1909 Trolley tour ($17.00 per guest). Even though we had driven through the park numerous times during our stay, we thought it would be fun (and cheaper) to ride in one of their custom-built open-air trolleys. These 45 minute tours depart hourly from 9 a.m. to 6 p.m. – tickets are available at the Activities Desk, no advanced reservations. Although there is seating for 14 people, except for another driver who was taking some pictures, we were the only touristas on board. Plenty of room to move around which was great! Our tour guide was Curly who not only had a wealth of information about the history, geology and ecology of the park but also had an occasional joke and tall tale to tell. Although not allowed to stop the trolley along the way, while driving he was able to point out each rock formation, all with whimsical names such as Gateway Rocks, Tower of Babel, Cathedral Spires, Three Graces, Sleeping Indian, Siamese Twins, Kissing Camels, Sleeping Giant and Pig’s Eye. Our two favorites were the 700 ton Balanced Rock and the Scotsman which from one viewpoint looked like a man wearing a Scottish tam but from the opposite viewpoint looked like a Frenchman wearing a beret!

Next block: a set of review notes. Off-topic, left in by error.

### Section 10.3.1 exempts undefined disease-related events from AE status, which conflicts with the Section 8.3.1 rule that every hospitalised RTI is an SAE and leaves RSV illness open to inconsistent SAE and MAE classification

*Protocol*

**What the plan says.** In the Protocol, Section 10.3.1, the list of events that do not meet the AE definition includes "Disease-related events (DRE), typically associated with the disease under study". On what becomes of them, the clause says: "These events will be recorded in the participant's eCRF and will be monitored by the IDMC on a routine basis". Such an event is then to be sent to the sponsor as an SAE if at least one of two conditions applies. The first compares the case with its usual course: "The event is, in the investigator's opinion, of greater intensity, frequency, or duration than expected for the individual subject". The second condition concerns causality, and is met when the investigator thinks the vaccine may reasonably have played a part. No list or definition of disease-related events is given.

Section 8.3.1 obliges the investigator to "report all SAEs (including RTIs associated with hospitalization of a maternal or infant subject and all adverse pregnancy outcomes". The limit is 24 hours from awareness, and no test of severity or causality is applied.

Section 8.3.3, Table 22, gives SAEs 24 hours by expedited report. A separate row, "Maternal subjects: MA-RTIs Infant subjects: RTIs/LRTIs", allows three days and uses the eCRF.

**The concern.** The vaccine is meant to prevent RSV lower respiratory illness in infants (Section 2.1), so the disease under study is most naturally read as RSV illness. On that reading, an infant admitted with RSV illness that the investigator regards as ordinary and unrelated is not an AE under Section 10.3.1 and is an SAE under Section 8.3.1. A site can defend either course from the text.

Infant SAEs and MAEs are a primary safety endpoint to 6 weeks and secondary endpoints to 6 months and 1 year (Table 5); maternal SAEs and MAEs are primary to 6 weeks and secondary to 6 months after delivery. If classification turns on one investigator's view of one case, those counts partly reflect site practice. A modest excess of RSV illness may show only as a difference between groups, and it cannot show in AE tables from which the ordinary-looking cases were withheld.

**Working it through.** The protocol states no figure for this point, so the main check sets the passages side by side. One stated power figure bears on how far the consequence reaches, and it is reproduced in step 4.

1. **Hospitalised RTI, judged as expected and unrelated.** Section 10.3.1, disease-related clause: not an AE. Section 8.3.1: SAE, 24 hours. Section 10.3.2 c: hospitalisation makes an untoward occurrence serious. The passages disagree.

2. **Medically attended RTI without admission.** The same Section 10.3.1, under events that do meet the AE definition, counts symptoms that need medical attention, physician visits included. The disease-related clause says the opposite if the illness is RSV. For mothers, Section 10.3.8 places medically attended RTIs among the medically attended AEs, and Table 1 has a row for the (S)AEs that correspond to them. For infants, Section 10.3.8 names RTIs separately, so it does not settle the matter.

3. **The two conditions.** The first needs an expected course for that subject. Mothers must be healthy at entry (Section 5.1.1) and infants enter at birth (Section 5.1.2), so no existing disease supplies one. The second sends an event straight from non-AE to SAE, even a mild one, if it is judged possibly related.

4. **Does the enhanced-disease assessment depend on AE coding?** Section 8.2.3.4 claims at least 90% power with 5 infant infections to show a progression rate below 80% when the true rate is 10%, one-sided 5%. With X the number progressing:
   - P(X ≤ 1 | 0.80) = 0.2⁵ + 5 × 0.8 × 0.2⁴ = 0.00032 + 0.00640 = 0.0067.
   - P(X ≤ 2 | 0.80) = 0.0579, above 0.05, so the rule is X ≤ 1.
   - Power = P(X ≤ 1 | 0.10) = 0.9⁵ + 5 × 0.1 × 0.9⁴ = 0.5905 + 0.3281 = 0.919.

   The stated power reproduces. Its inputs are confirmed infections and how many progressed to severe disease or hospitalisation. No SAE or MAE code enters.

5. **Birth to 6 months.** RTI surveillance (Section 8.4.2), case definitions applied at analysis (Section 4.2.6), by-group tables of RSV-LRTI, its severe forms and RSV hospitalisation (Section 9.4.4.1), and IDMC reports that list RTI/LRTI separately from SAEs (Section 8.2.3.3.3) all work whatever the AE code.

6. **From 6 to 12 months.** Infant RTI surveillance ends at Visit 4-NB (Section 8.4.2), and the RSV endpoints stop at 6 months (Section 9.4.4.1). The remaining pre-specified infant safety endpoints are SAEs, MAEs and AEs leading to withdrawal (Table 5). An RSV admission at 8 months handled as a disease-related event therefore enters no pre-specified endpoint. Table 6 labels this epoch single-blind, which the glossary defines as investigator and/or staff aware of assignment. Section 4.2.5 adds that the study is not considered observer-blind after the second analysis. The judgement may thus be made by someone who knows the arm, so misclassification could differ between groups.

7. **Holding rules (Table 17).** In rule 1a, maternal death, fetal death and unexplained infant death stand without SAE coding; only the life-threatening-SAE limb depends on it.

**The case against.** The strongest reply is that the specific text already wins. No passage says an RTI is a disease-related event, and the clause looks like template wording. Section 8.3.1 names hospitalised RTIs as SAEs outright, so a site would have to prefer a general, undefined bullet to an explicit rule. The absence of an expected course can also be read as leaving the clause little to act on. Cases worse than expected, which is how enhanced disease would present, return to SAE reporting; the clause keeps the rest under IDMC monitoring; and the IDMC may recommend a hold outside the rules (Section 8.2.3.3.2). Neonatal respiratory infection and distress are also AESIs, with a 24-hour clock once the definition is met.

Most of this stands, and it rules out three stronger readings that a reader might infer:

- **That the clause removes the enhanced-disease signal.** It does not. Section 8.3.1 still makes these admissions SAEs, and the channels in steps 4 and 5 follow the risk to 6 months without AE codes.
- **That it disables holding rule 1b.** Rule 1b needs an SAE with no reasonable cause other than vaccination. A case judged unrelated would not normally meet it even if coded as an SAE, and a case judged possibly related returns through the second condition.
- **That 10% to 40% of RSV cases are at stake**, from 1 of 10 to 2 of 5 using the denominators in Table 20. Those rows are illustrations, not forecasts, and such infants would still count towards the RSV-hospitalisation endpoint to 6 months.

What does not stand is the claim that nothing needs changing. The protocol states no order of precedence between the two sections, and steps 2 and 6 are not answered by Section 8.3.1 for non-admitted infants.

Curly also drove us by the Garden of the Gods Trading Post, Colorado’s largest, oldest (built in 1929) and best gift shop and art gallery which we later visited. When the tour was over, as we thanked him and said goodbye, he suggested that we take a walk on one of the more popular trails – the Perkins Central Garden Trail and to visit nearby Glen Eerie where we might spot a herd of Longhorn Sheep.
After parking the car in one of the main parking lots (be forewarned finding a parking spot can be difficult) near the Central Garden Trail we were able to get close up and personal (not that you can get personal with a rock) with many of the rock formations we had seen on the tour. This popular 1.1 mile paved trail allowed us to meander at our own pace past many of the formations that Curly had pointed out. At several spots we stopped to watch rock climbers who appeared to be taking lessons on the basic climbing techniques. Yike, not my cup of tea for sure!